The National Institutes of Health and 11 biopharmaceutical companies today launched the Partnership for Accelerating Cancer Therapies (PACT). This is a five-year-public-private research collaboration totaling $215 million as part of the Cancer Moonshot.
PACT’s goal is to deliver and help advance drugs and immunotherapies to effectively use the body’s immune system to combat cancer. PACT will carry out clinical testing of biomarkers to advance the understanding and mechanisms of response and resistance to cancer therapy.
“This new public-private partnership is a significant step forward in the battle against cancer and a real boost to the potential of immunotherapy,” said Acting Health and Human Services Secretary Eric Hargan.
The 11 biopharma companies involved in PACT have all delivered strong and positive results from their clinical trials for drugs and therapies.
“We have seen dramatic responses from immunotherapy, often eradicating cancer completely for some cancer patients,” said NIH Director Francis S. Collins, M.D., Ph.D. “We need to bring that kind of success — and hope — for more people and more types of cancers, and we need to do it quickly. A systematic approach like PACT will help us to achieve success faster.”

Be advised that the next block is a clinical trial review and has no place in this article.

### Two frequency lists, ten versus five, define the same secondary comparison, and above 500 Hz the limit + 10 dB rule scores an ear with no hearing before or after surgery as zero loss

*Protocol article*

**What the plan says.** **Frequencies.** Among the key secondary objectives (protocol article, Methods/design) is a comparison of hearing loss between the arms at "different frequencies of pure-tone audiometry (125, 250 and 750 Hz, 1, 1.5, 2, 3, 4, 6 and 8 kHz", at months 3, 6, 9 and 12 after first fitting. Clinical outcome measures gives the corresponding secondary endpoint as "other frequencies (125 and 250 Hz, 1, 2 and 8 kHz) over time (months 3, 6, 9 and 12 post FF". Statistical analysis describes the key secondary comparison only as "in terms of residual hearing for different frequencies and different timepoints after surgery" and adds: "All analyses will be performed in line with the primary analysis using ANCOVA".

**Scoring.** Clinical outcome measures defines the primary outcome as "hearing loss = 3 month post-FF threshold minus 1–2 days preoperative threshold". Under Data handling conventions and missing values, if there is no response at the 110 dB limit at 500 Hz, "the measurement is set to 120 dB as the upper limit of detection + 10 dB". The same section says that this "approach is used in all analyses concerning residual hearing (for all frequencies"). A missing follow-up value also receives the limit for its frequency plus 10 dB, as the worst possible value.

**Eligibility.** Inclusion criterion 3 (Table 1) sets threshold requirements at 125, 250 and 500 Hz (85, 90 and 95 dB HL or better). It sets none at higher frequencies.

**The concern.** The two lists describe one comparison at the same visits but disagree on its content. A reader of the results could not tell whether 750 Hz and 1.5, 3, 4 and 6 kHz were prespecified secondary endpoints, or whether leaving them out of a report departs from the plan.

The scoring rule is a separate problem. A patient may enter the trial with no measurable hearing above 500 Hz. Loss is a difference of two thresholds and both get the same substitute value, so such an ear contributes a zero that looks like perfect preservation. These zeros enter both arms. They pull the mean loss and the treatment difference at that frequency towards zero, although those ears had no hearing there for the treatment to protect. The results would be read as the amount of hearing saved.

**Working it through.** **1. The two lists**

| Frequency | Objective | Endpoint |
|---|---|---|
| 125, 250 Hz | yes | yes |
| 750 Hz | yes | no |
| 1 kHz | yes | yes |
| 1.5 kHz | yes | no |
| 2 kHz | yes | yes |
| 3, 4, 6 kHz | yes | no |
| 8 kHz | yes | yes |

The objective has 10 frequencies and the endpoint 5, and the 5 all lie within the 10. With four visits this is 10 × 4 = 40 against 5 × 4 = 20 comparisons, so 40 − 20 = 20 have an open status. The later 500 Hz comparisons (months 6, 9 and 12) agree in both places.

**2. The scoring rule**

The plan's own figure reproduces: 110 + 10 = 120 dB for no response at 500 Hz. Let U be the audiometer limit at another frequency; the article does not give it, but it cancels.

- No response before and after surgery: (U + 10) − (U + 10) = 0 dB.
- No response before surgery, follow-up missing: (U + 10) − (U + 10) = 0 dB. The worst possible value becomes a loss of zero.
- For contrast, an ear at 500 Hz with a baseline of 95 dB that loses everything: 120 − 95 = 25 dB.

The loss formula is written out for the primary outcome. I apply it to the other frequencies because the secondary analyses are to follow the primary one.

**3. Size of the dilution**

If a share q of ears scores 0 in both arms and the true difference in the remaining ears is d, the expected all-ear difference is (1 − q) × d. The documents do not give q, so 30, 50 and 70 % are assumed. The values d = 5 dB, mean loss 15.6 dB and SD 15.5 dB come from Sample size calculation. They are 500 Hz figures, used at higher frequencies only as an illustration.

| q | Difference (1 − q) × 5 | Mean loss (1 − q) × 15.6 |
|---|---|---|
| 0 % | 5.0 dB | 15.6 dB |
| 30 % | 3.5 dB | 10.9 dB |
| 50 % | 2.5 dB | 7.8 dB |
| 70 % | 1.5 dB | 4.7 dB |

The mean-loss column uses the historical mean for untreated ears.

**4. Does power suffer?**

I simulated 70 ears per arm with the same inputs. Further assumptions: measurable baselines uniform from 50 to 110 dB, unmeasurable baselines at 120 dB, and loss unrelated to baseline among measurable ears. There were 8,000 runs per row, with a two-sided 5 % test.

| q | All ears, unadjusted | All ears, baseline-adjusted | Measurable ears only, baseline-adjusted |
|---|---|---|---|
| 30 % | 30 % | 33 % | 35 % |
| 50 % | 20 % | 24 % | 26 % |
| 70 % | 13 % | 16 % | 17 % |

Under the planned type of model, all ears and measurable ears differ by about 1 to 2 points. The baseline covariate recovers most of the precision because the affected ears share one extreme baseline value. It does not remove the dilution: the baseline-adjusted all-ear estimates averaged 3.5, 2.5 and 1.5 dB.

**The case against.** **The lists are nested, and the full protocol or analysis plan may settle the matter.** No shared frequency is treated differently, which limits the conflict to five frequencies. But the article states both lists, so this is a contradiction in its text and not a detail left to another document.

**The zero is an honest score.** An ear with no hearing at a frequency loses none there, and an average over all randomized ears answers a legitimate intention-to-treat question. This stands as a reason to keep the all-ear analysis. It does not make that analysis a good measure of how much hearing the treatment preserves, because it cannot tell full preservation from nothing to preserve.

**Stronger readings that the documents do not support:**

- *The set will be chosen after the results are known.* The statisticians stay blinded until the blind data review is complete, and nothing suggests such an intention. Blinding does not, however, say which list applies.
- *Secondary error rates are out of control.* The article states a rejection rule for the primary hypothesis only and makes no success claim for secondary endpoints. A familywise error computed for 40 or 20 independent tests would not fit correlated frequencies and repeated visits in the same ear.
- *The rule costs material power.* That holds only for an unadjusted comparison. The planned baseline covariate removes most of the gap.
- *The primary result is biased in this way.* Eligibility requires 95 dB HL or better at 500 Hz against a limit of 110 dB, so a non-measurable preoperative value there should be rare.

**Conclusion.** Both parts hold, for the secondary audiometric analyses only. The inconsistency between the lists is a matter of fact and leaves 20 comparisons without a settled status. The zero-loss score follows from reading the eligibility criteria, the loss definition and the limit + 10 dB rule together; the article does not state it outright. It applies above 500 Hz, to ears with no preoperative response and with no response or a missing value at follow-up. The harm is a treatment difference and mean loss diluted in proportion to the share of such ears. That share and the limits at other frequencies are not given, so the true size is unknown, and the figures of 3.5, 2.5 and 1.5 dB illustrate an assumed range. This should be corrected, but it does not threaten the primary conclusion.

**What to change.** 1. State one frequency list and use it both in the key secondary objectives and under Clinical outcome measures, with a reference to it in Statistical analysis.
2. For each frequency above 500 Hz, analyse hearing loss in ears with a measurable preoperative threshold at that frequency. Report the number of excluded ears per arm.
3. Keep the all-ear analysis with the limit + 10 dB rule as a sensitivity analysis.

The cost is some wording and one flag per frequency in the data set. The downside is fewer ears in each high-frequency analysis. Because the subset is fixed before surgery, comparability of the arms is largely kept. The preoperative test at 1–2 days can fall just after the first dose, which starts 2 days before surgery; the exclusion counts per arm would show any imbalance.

PACT partners include AbbVie (NYSE: ABBV), Amgen (NASDAQ: AMGN), Boehringer Ingelheim Pharma GmbH & Co. KG, Bristol-Myers Squibb (NYSE: BMY); Celgene Corporation (NASDAQ: CELG), Genentech, a member of the Roche Group (VTX: ROG), Gilead Sciences (NASDAQ: GILD), GlaxoSmithKline plc (NYSE: GSK), Janssen Pharmaceutical Companies of Johnson & Johnson (NYSE: JNJ), Novartis Institutes for Biomedical Research (NYSE: NVS),and Pfizer (NYSE: PFE).
The 11 companies will contribute up to $1 million per year for five years. NIH will contribute $160 million over the five years based on its available funds.
The partnership will be managed by the Foundation for the National Institutes of Health (FNIH), with the Food and Drug Administration serving in an advisory role.